We have been picking up speed in the last few months, so we’ll change the rhythm of our updates from quarterly to once every two months. Today you will read about our funding breakthrough that allows us to digitise our model, new additions to the team that strengthen our tech capacities, and new ventures on the horizon that see us “go West”.
Funding breakthrough from German government
Last year ended with a big bang when BMZ (the German development ministry) confirmed funding of half a million Euros to create a digital scale-up platform for our ventures. This had been a long time in the making, and finally went through just before Christmas. There is a familiar concept in the start-up world: the valley of death. It’s where most young companies fail – unless they find an angel investor. Well, we have crossed the valley of death and we came through: thanks to BMZ and their executing partner, GIZ. They shared our vision that green jobs create opportunities, that local small and medium enterprises are great job engines, and that they need intuitive, locally adapted technical solutions to help them grow and replicate more effectively and faster. Think “one-stop shop” for budding franchisees of our franchise businesses who get provided everything they need to build a franchise from scratch. With the help of BMZ, we can now staff a team and get to work to create a working version of such a scale-up platform this year. Thank you, German government, for putting faith in our young organisation. It means a lot, not only financially but also psychologically.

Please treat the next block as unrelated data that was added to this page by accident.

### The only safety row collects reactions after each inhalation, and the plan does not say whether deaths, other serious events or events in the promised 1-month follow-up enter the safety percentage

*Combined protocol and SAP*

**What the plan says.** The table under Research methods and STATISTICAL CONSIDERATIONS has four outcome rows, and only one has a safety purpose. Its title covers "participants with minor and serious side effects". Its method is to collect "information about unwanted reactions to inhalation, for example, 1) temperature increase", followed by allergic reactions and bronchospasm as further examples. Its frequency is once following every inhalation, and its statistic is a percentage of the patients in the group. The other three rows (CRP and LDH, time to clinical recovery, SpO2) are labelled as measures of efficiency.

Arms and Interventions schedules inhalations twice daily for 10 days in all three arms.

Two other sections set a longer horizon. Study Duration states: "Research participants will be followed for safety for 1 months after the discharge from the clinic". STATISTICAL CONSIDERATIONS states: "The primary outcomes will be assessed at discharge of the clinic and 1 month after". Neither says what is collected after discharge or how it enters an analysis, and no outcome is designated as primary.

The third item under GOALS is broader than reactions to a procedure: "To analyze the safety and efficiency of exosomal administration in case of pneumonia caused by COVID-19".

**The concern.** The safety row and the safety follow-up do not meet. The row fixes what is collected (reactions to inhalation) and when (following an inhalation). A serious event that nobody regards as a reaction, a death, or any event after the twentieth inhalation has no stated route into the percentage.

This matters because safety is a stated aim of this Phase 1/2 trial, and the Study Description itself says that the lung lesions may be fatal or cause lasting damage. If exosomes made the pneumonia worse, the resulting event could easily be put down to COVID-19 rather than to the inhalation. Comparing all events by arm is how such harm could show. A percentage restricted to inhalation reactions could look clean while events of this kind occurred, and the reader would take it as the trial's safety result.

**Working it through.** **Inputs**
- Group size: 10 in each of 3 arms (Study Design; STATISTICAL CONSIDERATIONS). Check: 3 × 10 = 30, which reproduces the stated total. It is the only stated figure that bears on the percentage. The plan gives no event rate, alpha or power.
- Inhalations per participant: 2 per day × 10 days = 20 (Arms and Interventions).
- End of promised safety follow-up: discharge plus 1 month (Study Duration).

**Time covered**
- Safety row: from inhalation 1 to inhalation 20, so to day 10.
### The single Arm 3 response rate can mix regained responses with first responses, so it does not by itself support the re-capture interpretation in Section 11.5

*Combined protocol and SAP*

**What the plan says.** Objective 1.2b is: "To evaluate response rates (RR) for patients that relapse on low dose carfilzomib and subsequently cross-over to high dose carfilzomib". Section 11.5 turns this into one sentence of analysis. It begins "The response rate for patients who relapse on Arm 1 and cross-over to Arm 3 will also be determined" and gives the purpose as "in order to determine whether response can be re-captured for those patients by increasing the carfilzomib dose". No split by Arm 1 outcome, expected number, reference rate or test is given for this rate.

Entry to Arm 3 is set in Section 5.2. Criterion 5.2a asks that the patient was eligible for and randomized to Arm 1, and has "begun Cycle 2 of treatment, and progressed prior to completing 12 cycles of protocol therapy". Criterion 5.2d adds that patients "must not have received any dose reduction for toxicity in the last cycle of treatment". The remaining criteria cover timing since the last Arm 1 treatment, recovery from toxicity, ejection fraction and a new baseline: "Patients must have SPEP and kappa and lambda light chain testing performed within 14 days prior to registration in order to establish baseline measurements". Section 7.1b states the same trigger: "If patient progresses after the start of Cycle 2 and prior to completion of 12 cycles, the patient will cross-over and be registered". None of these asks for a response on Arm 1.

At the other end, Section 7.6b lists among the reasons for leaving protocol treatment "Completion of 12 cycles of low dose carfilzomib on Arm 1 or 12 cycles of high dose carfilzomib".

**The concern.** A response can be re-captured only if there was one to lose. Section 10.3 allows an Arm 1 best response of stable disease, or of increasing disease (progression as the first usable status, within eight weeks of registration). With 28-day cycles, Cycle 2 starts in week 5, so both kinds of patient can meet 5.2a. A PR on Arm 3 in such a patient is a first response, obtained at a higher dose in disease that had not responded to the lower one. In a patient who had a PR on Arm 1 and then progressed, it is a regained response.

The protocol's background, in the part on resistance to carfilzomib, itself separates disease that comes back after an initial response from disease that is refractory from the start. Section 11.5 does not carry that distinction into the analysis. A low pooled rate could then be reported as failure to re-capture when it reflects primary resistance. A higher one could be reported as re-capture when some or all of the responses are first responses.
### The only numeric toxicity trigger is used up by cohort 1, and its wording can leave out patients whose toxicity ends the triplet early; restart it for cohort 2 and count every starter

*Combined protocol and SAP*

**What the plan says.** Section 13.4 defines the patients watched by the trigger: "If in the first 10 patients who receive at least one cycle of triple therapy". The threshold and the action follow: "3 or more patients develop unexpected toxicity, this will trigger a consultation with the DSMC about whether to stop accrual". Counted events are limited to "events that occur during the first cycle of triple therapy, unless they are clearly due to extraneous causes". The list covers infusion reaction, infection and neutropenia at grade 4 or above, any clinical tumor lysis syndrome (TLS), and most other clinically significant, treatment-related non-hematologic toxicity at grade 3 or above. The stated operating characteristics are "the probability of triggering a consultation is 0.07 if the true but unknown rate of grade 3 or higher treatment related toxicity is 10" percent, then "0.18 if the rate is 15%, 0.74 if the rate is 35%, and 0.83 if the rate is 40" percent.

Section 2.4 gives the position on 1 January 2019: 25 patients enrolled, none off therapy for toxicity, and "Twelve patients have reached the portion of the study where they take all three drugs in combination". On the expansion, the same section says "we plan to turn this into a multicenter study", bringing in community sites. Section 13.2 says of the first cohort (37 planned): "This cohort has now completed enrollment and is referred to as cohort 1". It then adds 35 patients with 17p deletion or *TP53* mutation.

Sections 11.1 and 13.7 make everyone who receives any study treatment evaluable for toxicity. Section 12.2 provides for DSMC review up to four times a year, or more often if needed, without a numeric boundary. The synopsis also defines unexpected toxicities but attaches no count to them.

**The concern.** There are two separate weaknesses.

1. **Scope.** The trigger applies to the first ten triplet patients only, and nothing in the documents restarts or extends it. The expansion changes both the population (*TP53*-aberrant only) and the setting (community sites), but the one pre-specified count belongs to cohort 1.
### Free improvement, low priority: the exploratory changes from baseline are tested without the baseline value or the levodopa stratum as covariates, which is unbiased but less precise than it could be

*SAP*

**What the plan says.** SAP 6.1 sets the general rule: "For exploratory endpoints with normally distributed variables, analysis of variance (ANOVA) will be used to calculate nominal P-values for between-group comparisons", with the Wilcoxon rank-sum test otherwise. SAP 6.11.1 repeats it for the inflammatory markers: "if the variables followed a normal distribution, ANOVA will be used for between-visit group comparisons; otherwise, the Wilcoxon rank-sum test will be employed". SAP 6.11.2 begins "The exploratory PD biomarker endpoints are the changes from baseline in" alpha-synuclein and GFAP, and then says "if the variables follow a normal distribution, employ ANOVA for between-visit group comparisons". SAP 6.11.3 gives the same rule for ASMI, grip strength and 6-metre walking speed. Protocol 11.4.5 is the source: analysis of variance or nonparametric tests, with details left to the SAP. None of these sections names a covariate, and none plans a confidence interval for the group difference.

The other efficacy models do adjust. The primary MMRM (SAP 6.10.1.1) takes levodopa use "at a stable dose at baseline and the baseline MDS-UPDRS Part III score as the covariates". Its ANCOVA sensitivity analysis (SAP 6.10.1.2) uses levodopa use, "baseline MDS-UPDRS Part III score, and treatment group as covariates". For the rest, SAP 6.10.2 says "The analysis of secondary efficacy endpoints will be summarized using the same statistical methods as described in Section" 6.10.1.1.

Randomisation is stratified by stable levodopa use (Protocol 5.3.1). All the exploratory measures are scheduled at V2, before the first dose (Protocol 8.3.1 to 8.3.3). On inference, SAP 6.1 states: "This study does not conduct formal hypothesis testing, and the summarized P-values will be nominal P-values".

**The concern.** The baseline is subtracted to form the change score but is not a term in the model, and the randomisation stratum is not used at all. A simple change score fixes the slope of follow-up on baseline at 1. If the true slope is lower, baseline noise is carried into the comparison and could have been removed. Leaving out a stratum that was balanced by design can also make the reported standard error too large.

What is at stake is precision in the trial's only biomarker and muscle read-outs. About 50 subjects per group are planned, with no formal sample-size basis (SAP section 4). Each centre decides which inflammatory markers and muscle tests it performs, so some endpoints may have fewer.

The team is getting stronger and stronger
Regular readers will recall how we welcomed first Anne Lawi from Nairobi and then Stephanie Naumann from Hamburg to our team. Now we are lucky to welcome Martin Stadler from Berlin as Chief Technology Officer. Martin was Lead Engineer at Boston Consulting Group Digital Ventures, the corporate venture builder. An engineer in media technology, he has co-founded tech companies, and been a front-end programmer and web designer. He organized and ran Hackathons in Africa and is co-founder and coach at OpenTechSchool, the free tech education community. He came across Impacc when we applied for BCG DV’s social venture program and decided to join us before we even got selected. Clearly, he likes taking risks. We are fortunate to have him, and he is currently busy building a tech team in Africa and helping us all become more agile in how we operate.
New ventures on the horizon